BATON ROUGE, La. (AP) — A local prosecutor says he believes police were justified in firing back at a man they had chased through a Baton Rouge neighborhood before dawn Saturday.
Neighbors awakened by the gunbattle say dozens of shots were fired in a barrage that left two officers and the suspect wounded.
Baton Rouge Police Chief Carl Dabadie Jr. said the officers' injuries didn't appear to be life-threatening. The suspect, identified as 22-year-old Calvin Smith by authorities, was critically injured.
East Baton Rouge Parish District Attorney Hillar Moore said a bullet grazed the head of one officer; the other officer was hit in the stomach but protected by his bulletproof vest. Neither officer was identified.
"These guys are fortunate to be alive," Moore said. "God didn't want to take them today. It was not their day."
Gina Chambers said Smith, the son of her godmother, was on a ventilator Saturday afternoon and might not survive. She said Smith had been living at her Baton Rouge home since December.
Chambers said Smith has been grappling with "mental issues" and had attempted suicide before he moved from Shreveport to his native Baton Rouge. Chambers said Smith received mental health treatment last year after the suicide attempt at a hospital in Shreveport, where he had been living with a sister.
Chambers said Smith has been taking medication for his condition, and she didn't see any obvious signs of distress before the shooting.
"He seemed like he was fine," she said.
Moore said Smith is on probation for a 2014 conviction in East Baton Rouge Parish for indecent behavior with a juvenile. The Advocate reported Smith was accused of having sex with a 13-year-old girl whose mother had reported her missing.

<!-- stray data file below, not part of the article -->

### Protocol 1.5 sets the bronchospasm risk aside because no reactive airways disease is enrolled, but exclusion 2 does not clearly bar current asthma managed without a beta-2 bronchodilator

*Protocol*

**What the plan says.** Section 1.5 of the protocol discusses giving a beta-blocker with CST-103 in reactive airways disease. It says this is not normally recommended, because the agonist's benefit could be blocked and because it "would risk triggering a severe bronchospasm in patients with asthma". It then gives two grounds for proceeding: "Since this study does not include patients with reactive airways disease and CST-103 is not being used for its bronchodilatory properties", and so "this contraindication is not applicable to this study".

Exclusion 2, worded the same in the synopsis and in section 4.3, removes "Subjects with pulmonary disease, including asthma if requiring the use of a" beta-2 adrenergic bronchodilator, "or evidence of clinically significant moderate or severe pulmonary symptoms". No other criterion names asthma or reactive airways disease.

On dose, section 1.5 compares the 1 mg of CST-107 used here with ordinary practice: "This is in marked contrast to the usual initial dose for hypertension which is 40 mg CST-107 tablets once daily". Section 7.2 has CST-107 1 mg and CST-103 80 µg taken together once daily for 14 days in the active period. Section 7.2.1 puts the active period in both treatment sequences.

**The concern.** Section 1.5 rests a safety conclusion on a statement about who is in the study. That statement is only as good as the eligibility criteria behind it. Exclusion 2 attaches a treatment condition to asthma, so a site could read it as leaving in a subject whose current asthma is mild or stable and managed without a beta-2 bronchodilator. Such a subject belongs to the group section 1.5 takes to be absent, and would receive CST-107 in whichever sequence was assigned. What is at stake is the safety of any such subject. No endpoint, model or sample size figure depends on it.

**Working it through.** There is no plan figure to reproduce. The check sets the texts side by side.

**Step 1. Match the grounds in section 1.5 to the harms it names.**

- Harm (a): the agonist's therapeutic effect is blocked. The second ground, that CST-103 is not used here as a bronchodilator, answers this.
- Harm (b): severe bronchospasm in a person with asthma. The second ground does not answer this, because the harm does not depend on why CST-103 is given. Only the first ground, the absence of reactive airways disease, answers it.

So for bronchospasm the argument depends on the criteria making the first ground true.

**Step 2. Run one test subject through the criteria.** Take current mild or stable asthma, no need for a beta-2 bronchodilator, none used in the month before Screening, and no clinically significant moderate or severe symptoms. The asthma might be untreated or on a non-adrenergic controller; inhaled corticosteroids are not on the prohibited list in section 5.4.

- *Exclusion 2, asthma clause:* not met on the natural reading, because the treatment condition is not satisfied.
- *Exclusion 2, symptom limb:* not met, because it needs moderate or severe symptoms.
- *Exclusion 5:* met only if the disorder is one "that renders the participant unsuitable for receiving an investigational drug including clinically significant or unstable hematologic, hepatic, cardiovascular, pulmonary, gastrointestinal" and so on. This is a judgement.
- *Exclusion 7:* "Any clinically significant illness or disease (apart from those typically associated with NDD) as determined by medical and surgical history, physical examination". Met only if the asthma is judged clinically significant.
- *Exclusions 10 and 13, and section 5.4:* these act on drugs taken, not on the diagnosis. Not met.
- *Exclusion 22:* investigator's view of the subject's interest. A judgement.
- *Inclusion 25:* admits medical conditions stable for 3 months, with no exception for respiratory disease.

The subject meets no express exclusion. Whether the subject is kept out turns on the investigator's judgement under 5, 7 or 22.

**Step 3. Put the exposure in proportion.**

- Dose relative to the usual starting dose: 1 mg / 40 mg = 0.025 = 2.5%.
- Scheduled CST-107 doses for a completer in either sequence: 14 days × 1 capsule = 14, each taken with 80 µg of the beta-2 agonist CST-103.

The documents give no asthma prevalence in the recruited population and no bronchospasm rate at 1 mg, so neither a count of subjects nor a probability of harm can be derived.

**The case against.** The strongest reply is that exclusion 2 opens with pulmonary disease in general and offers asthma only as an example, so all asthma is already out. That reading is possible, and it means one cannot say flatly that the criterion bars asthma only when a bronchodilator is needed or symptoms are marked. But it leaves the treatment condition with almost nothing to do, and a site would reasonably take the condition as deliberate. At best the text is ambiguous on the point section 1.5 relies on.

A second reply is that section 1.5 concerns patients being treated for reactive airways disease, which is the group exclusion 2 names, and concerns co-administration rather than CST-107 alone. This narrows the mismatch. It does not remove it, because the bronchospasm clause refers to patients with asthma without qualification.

Saturday, officers responded around 5:30 a.m. to a report of someone damaging property, which Moore described as a domestic disturbance reported by a woman who knew Smith.
When police arrived, Smith took off in a vehicle. The officers chased him until he bailed out of his car at Chambers' home, less than 2 miles away. Baton Rouge. Sgt. Don Coppola said Smith jumped out of a Dodge Avenger with a rifle and fired at the officers, hitting both. The officers returned fire and struck Smith. Moore described the rifle as a semi-automatic, large caliber weapon.
Moore said Saturday afternoon that he had personally viewed dashboard camera videos of the six-minute chase from the officers' two cars and believes their actions were" totally justified."
"My first reaction was 'How were these officers not killed?'" Moore said. "Clearly the suspect initiated the firing."
Moore said an investigation will "look at everything" to make an official determination, but described what Smith did as an "ambush."Chambers said she didn't know where Smith had obtained the rifle police say he used.
Moore said at least one of the officers was wearing a body camera, but it wasn't immediately known whether he was able to activate it before the confrontation.
Moore said one officer was white and the other is black. Smith is black.
Coppola said the officers would be placed on paid leave, as is standard in shootings in Baton Rouge.
Police shootings have drawn wide notice in recent months. For example, deputies in suburban Baltimore shot it out Wednesday with an armed man at a sandwich shop. This case differs from those that have provoked outcries nationwide because Smith was armed.
Police remained at the scene of the shooting for nearly five hours, eventually towing away two police cruisers, including one with at least three bullet holes. Neighbors gathered to watch the activity in the neighborhood about four miles east of downtown Baton Rouge, some draped in blankets against the morning chill.
Terrell Starwood, who was staying a friend's house, estimated he heard more than 40 shots. Dozens of evidence markers were on the ground at the house where the chase ended, indicating possible bullet casings.
"You could tell they were from different guns," Starwood said. "I didn't hear nothing but sirens, gunshots and tires squealing."